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A Romanian doing research in Kyrgyzstan: Being productive as a coping mechanism with the pandemic

Author: Ana-Maria Anghelescu*


It was a cloudy Friday, the 13th, when we heard the news: starting Monday, schools and universities were closed for an indefinite period. We were looking forward to the scheduled celebration of Central Asian New Year – Nowruz, a time of renewal, but our hope for a regular spring was faltering and we started planning essential shopping for a longer period of home staying.




I had been in Kyrgyzstan since the end of August 2019, when I started a 4 months Erasmus+ mobility for studies and PhD research at the OSCE Academy in Bishkek. I am writing a dissertation on the relations between Romania and Central Asia, with a side focus on analysing the EU-Central Asia dynamics, which I studied in autumn 2019 through interviews, participant observation and reading research materials available in the Academy’s library. In November 2019, after consulting my supervisor and supported by my newly made friends, I applied for a 4 months extension, which was luckily approved. Little did I know that those additional 4 months would turn into 7 months.


The national lockdown was imposed in Kyrgyzstan on March 25th, but up to that point every foreigner was trying desperately to get out of the country, myself included. I even had a farewell get-together with my groupmates, my bags were fully packed, but the flight was cancelled at the last minute.


After some desperate attempts to find a solution, I took a step back and accepted the situation as it was: I wasn’t going to continue with the planned second round of interviews for my PhD and to have access to the Academy’s library. However, I was lucky enough to have a home where I was living with 4 other friends, we had a workable internet connection, so I would not be alone in surviving the lockdown. Despite the fact that my scholarship payment was ended in April (the supposed end date of my mobility), all the expenses were manageable within the limits of my savings. The next 2 months proved to be a real challenge, because of the term assignments and the toll that the prolonged isolation had on our mental health. We were struggling to keep up our motivation to study, research and do housework as well, while trying hard not to step on each other’s toes and keep being friends.


On the inside, I was doing the bare minimum to keep myself afloat surrounded by the deadlines and the commitments I took up in a frenzy before the lockdown. Judging by the outside however, you wouldn’t say that: I turned in 3 term papers totalling some 10.000 words, I had a public talk based on my autumn research, I mentored an undergrad student for her thesis research, while also reading and writing for my own thesis. Being productive was nothing else than a coping mechanism, finding a reason to get up and avoid household quarrels for minor reasons. I started therapy in April, which helped a little bit, because I could talk in my mother tongue and find some solutions for coping with the toxic relation with my family, who made very obvious their lack of support for my decision to extend my stay in Kyrgyzstan beyond December 2019.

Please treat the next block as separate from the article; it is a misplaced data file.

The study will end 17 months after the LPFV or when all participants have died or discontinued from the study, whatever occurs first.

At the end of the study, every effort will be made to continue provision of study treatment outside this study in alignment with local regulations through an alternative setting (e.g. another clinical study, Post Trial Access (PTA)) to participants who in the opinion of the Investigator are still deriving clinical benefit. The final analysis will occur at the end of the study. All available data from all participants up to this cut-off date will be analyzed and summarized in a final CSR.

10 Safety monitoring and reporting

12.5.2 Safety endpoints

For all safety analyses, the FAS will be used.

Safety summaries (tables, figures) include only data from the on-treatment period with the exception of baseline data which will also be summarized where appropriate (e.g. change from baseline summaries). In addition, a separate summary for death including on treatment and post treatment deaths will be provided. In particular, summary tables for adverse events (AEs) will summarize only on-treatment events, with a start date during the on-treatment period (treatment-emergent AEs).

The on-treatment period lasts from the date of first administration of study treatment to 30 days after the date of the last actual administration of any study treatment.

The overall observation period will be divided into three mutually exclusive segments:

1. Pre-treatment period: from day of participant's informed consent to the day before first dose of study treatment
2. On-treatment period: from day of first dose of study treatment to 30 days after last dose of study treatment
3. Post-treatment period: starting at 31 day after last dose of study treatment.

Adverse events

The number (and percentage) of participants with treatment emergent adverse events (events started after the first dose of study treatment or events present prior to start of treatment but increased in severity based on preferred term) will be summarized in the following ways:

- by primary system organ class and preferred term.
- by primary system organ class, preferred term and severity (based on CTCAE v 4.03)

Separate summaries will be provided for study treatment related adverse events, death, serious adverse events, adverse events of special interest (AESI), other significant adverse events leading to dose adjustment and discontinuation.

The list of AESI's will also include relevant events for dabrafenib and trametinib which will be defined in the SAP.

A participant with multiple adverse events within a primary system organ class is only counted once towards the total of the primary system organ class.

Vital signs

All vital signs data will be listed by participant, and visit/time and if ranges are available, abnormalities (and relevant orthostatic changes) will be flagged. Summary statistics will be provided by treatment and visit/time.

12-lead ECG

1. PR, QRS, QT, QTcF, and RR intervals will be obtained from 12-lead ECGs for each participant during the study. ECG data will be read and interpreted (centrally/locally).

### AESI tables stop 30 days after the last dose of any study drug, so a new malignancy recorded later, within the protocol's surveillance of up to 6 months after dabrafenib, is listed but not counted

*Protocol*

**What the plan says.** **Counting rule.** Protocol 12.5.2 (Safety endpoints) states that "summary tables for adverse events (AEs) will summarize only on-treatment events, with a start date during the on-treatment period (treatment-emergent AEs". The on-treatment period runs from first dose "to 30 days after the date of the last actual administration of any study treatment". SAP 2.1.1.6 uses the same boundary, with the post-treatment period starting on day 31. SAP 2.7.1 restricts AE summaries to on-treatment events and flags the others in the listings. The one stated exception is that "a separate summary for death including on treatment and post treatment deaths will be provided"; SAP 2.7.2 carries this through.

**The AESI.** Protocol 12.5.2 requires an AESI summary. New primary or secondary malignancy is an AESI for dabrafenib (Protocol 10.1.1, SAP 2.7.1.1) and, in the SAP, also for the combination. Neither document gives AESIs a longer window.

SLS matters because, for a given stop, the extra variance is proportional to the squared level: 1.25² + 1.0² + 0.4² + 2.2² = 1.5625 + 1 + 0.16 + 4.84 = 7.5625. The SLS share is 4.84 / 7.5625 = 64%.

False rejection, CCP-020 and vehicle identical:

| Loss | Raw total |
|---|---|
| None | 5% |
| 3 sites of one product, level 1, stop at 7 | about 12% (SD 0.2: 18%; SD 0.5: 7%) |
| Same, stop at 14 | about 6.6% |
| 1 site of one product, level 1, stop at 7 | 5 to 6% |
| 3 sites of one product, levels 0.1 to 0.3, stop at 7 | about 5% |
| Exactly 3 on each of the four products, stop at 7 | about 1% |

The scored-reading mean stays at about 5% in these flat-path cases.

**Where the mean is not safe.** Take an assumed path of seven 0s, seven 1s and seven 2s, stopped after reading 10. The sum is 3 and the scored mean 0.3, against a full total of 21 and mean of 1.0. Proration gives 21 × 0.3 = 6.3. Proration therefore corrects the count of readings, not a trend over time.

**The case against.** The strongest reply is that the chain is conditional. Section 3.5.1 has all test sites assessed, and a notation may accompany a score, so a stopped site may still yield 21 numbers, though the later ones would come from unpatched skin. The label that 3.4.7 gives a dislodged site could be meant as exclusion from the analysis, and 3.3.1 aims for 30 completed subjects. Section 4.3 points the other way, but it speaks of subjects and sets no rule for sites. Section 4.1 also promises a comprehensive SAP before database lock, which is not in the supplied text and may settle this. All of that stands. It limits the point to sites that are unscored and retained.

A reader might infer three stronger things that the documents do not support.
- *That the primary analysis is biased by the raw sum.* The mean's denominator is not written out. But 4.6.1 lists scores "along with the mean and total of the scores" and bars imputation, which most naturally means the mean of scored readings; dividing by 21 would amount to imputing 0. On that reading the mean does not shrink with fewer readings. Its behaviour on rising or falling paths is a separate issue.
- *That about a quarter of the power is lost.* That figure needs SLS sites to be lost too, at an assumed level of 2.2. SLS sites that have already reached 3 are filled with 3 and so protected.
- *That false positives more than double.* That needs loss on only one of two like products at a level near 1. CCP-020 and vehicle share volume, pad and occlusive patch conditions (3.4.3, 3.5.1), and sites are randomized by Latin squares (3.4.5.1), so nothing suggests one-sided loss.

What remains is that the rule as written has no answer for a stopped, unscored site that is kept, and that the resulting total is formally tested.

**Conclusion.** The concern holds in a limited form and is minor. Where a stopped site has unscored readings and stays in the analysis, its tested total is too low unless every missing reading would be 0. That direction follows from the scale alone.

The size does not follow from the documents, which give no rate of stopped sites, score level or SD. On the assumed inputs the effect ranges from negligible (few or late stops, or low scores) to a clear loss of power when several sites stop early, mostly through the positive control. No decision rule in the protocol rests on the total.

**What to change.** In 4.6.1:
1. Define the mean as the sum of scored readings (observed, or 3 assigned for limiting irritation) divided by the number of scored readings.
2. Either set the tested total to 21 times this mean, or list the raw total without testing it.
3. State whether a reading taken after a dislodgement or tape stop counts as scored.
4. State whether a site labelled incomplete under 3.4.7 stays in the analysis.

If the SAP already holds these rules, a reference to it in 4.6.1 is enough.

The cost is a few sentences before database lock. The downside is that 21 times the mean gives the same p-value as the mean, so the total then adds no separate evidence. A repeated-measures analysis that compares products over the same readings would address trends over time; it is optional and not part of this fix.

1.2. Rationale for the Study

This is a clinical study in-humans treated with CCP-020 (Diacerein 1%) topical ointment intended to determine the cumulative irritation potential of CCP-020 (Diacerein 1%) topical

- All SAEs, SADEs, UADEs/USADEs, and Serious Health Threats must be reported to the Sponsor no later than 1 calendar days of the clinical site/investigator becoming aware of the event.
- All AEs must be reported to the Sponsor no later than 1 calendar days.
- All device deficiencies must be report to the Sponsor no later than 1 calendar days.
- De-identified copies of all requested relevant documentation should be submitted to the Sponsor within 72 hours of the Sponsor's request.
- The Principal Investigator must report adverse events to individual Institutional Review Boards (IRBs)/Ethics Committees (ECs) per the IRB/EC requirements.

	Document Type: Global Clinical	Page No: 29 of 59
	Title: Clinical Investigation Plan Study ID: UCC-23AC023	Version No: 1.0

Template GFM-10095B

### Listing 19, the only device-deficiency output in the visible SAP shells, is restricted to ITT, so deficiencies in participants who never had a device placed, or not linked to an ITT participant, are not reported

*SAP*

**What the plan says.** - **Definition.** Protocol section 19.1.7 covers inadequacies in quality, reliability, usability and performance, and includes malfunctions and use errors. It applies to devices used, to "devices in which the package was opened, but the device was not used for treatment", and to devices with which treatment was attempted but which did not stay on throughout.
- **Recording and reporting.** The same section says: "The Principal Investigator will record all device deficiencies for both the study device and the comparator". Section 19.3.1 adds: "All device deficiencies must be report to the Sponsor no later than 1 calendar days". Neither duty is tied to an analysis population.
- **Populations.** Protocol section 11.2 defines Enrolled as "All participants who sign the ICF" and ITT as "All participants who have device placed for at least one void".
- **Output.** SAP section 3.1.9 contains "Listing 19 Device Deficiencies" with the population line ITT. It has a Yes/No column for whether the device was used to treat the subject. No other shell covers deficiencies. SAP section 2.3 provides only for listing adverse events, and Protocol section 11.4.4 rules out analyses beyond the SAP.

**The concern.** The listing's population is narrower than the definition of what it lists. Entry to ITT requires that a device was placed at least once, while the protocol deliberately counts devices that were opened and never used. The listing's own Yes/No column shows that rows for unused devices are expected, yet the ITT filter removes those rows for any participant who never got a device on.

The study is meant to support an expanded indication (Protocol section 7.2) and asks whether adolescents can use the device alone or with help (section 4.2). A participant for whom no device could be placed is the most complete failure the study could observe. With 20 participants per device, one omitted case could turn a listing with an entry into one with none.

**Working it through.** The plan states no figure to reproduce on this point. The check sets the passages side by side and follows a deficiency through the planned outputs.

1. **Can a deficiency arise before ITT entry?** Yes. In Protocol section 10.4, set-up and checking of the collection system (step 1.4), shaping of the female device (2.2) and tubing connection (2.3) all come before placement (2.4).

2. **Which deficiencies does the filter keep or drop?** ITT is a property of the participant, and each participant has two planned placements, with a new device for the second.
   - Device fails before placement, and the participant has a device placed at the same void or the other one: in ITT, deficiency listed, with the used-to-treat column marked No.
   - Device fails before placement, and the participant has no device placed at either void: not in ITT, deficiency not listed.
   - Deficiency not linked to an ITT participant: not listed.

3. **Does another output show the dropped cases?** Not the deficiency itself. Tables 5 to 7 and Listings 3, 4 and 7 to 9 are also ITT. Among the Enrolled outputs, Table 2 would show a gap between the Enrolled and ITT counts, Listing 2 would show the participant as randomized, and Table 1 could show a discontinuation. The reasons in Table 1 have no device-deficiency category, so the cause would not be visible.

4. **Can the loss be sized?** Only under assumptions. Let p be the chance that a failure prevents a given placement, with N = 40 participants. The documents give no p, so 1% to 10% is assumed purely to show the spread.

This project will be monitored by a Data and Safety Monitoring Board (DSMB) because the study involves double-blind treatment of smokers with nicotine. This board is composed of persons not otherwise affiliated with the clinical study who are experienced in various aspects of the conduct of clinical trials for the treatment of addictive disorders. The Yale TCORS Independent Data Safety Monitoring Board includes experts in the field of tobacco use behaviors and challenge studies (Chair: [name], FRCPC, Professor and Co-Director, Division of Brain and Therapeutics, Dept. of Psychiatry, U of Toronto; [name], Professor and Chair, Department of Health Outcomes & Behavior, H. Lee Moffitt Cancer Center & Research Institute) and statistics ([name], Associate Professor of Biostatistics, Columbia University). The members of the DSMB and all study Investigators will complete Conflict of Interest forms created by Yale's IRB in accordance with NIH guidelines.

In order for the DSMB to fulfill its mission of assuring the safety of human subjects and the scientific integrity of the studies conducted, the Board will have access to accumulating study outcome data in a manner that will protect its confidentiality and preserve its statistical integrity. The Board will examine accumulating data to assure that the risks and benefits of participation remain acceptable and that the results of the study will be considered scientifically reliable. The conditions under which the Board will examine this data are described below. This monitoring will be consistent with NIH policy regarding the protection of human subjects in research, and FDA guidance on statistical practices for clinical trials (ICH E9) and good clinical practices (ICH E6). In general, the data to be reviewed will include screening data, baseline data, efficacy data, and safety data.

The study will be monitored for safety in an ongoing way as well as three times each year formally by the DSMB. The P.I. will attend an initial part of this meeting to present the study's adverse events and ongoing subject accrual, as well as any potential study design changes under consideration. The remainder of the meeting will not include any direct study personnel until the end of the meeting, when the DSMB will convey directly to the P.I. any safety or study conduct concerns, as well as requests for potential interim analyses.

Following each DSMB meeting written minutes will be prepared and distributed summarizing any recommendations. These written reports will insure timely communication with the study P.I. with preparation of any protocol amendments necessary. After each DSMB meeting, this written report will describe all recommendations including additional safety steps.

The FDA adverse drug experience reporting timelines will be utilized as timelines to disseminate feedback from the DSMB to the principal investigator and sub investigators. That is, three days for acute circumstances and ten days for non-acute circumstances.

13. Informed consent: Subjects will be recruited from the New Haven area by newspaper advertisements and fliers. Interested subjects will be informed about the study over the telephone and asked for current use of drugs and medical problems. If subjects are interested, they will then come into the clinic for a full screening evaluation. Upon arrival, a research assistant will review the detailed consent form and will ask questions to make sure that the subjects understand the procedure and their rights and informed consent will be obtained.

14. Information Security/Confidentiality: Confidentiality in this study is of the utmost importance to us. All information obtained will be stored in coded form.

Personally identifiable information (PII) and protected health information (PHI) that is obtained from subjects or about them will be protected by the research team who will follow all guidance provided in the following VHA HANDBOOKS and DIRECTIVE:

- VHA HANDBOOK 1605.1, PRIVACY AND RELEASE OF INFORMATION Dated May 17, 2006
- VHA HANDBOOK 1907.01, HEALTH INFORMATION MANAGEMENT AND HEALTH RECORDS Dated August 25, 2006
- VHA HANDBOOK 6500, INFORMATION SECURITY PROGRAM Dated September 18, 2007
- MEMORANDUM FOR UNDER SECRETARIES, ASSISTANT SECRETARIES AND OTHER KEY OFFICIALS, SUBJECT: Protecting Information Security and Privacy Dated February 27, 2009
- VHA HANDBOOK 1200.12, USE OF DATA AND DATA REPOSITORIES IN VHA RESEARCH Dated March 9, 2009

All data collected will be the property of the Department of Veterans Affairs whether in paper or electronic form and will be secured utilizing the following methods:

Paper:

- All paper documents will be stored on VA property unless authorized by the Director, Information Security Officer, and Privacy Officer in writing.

Between May and July, the lockdown was lifted and life gradually came back to normal. I kept being productive out of habit, I did not know how to stop and how to fill up the empty parts of the days without thinking of my being stranded in Kyrgyzstan. Although flights were not yet operational, I was still able to go out and meet my friends, discover new places in the city and take a break from my research, which had become insufferable during the lockdown as it was the only activity I had. In mid-July, the Embassy informed me of the possibility to return to Europe with a repatriation flight from Almaty, Kazakhstan, at a rate twice the regular price. The preparations for my leaving took 4 days, during which I saw again my closest friends, I received parting gifts and lovely letters to remind me of the whirlwind the year was. I also found out that I had already been infected with Covid-19, which explained the June tonsillitis and provided me with some antibodies. This made me less insecure about the crazy travelling itinerary back home: 5 hour drive Bishkek–Almaty, with pedestrian up-hill border crossing (while I carried some 50 kg luggage), 30 hour stay in Almaty, 10 hours flight Almaty-Astana-Frankfurt, 13 hours layover in Frankfurt, 2 hours flight to Bucharest and then another 6 hour drive to my hometown, where I spent the mandatory 2 weeks of self-isolation.


Since coming back home, life has been more or less normal, with little restrictions compared to the lockdown in spring 2020. I often find myself going back to those times in quarantined Kyrgyzstan, and I realised that I was trying to put on a brave face, but I was angry for the apparent lack of real research I was doing, I was in a love-hate relationship with my dissertation, trying hard to advance it so that I can have a worth reading material, but at the same time struggling to find the motivation to keep going.



Article written by: Ana-Maria Anghelescu, PhD candidate


*Ana-Maria Anghelescu is a PhD candidate in International Relations at the National University of Political Studies and Public Administration, Bucharest, Romania. Her research focuses on the EU-Central Asia relations, Romanian foreign policy and minority rights. The views expressed in her articles are those of the author and do not reflect the position of any institution with which she may be affiliated. You can follow her on Twitter @AnaAndreeaa.



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